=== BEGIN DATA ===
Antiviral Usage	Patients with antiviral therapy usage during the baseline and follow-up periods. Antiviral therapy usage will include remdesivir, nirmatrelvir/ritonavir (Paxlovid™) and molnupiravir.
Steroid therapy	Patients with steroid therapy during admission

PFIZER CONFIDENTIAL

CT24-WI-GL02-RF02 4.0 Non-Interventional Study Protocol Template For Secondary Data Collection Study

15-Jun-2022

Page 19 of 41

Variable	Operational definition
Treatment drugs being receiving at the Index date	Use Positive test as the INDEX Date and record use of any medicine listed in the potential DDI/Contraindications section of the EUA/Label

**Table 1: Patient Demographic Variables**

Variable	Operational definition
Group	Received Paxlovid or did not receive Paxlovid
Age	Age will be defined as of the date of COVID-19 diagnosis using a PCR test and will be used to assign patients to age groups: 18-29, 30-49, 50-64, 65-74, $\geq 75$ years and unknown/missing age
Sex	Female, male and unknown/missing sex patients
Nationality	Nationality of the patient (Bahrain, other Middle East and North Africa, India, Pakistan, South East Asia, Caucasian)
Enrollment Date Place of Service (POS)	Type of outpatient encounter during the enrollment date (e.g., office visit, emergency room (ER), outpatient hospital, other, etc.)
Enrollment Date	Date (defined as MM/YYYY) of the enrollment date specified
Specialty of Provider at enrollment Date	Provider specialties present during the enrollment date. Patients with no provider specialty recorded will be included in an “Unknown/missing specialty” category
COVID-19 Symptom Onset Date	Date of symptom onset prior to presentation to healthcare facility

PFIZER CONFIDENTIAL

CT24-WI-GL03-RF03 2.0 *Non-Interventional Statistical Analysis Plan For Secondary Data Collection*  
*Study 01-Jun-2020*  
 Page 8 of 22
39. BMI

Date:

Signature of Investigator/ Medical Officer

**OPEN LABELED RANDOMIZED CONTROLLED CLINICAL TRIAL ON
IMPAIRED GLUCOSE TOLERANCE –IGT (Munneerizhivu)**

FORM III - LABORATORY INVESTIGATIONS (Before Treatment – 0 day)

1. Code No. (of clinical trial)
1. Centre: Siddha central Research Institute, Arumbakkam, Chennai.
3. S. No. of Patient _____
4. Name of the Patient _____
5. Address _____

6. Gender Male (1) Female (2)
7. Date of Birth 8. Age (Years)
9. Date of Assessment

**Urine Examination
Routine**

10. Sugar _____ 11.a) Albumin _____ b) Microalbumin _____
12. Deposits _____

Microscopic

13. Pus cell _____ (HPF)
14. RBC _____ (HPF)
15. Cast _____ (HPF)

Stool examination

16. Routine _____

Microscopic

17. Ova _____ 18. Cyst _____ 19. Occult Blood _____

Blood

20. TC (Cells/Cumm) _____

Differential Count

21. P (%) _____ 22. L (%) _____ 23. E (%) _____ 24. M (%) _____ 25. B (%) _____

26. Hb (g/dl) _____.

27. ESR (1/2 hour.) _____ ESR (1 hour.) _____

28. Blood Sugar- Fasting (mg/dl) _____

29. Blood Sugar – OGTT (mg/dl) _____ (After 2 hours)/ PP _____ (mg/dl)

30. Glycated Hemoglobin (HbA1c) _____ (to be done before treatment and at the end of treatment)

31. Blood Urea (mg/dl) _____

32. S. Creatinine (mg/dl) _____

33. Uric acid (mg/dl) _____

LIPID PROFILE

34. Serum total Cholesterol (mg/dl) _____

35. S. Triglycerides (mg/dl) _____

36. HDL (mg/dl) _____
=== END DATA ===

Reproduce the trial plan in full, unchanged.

Antiviral Usage	Patients with antiviral therapy usage during the baseline and follow-up periods. Antiviral therapy usage will include remdesivir, nirmatrelvir/ritonavir (Paxlovid™) and molnupiravir.
Steroid therapy	Patients with steroid therapy during admission

PFIZER CONFIDENTIAL

CT24-WI-GL02-RF02 4.0 Non-Interventional Study Protocol Template For Secondary Data Collection Study

15-Jun-2022

Page 19 of 41

Variable	Operational definition
Treatment drugs being receiving at the Index date	Use Positive test as the INDEX Date and record use of any medicine listed in the potential DDI/Contraindications section of the EUA/Label

**Table 1: Patient Demographic Variables**

Variable	Operational definition
Group	Received Paxlovid or did not receive Paxlovid
Age	Age will be defined as of the date of COVID-19 diagnosis using a PCR test and will be used to assign patients to age groups: 18-29, 30-49, 50-64, 65-74, $\geq 75$ years and unknown/missing age
Sex	Female, male and unknown/missing sex patients
Nationality	Nationality of the patient (Bahrain, other Middle East and North Africa, India, Pakistan, South East Asia, Caucasian)
Enrollment Date Place of Service (POS)	Type of outpatient encounter during the enrollment date (e.g., office visit, emergency room (ER), outpatient hospital, other, etc.)
Enrollment Date	Date (defined as MM/YYYY) of the enrollment date specified
Specialty of Provider at enrollment Date	Provider specialties present during the enrollment date. Patients with no provider specialty recorded will be included in an “Unknown/missing specialty” category
COVID-19 Symptom Onset Date	Date of symptom onset prior to presentation to healthcare facility

PFIZER CONFIDENTIAL

CT24-WI-GL03-RF03 2.0 *Non-Interventional Statistical Analysis Plan For Secondary Data Collection*  
*Study 01-Jun-2020*  
 Page 8 of 22
39. BMI

Date:

Signature of Investigator/ Medical Officer

**OPEN LABELED RANDOMIZED CONTROLLED CLINICAL TRIAL ON
IMPAIRED GLUCOSE TOLERANCE –IGT (Munneerizhivu)**

FORM III - LABORATORY INVESTIGATIONS (Before Treatment – 0 day)

1. Code No. (of clinical trial)
1. Centre: Siddha central Research Institute, Arumbakkam, Chennai.
3. S. No. of Patient _____
4. Name of the Patient _____
5. Address _____

6. Gender Male (1) Female (2)
7. Date of Birth 8. Age (Years)
9. Date of Assessment

**Urine Examination
Routine**

10. Sugar _____ 11.a) Albumin _____ b) Microalbumin _____
12. Deposits _____

Microscopic

13. Pus cell _____ (HPF)
14. RBC _____ (HPF)
15. Cast _____ (HPF)

Stool examination

16. Routine _____

Microscopic

17. Ova _____ 18. Cyst _____ 19. Occult Blood _____

Blood

20. TC (Cells/Cumm) _____

Differential Count

21. P (%) _____ 22. L (%) _____ 23. E (%) _____ 24. M (%) _____ 25. B (%) _____

26. Hb (g/dl) _____.

27. ESR (1/2 hour.) _____ ESR (1 hour.) _____

28. Blood Sugar- Fasting (mg/dl) _____

29. Blood Sugar – OGTT (mg/dl) _____ (After 2 hours)/ PP _____ (mg/dl)

30. Glycated Hemoglobin (HbA1c) _____ (to be done before treatment and at the end of treatment)

31. Blood Urea (mg/dl) _____

32. S. Creatinine (mg/dl) _____

33. Uric acid (mg/dl) _____

LIPID PROFILE

34. Serum total Cholesterol (mg/dl) _____

35. S. Triglycerides (mg/dl) _____

36. HDL (mg/dl) _____